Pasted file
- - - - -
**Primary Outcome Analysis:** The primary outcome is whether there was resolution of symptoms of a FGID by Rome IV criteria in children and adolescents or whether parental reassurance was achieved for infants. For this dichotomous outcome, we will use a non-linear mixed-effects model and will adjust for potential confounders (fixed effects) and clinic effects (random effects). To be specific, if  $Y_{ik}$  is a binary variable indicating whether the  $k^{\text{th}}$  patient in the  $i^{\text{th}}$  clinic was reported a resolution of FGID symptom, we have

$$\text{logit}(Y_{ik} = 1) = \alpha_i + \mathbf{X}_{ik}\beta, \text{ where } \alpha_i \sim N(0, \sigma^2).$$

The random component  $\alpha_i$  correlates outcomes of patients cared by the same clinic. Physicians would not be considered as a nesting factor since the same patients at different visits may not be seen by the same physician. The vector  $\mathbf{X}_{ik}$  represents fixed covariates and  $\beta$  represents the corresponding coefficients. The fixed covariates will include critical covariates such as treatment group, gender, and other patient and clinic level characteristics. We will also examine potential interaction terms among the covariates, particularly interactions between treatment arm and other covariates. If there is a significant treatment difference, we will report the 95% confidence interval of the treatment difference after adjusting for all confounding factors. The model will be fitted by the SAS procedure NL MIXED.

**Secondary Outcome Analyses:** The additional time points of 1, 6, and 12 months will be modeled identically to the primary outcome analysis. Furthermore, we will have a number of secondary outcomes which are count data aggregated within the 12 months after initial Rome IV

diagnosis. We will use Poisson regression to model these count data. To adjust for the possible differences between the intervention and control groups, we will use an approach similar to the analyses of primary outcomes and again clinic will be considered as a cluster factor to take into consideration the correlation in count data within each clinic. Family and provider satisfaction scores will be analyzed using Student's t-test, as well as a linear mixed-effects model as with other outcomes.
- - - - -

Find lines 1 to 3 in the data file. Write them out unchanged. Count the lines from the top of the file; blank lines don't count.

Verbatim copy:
**Primary Outcome Analysis:** The primary outcome is whether there was resolution of symptoms of a FGID by Rome IV criteria in children and adolescents or whether parental reassurance was achieved for infants. For this dichotomous outcome, we will use a non-linear mixed-effects model and will adjust for potential confounders (fixed effects) and clinic effects (random effects). To be specific, if  $Y_{ik}$  is a binary variable indicating whether the  $k^{\text{th}}$  patient in the  $i^{\text{th}}$  clinic was reported a resolution of FGID symptom, we have

$$\text{logit}(Y_{ik} = 1) = \alpha_i + \mathbf{X}_{ik}\beta, \text{ where } \alpha_i \sim N(0, \sigma^2).$$

The random component  $\alpha_i$  correlates outcomes of patients cared by the same clinic. Physicians would not be considered as a nesting factor since the same patients at different visits may not be seen by the same physician. The vector  $\mathbf{X}_{ik}$  represents fixed covariates and  $\beta$  represents the corresponding coefficients. The fixed covariates will include critical covariates such as treatment group, gender, and other patient and clinic level characteristics. We will also examine potential interaction terms among the covariates, particularly interactions between treatment arm and other covariates. If there is a significant treatment difference, we will report the 95% confidence interval of the treatment difference after adjusting for all confounding factors. The model will be fitted by the SAS procedure NL MIXED.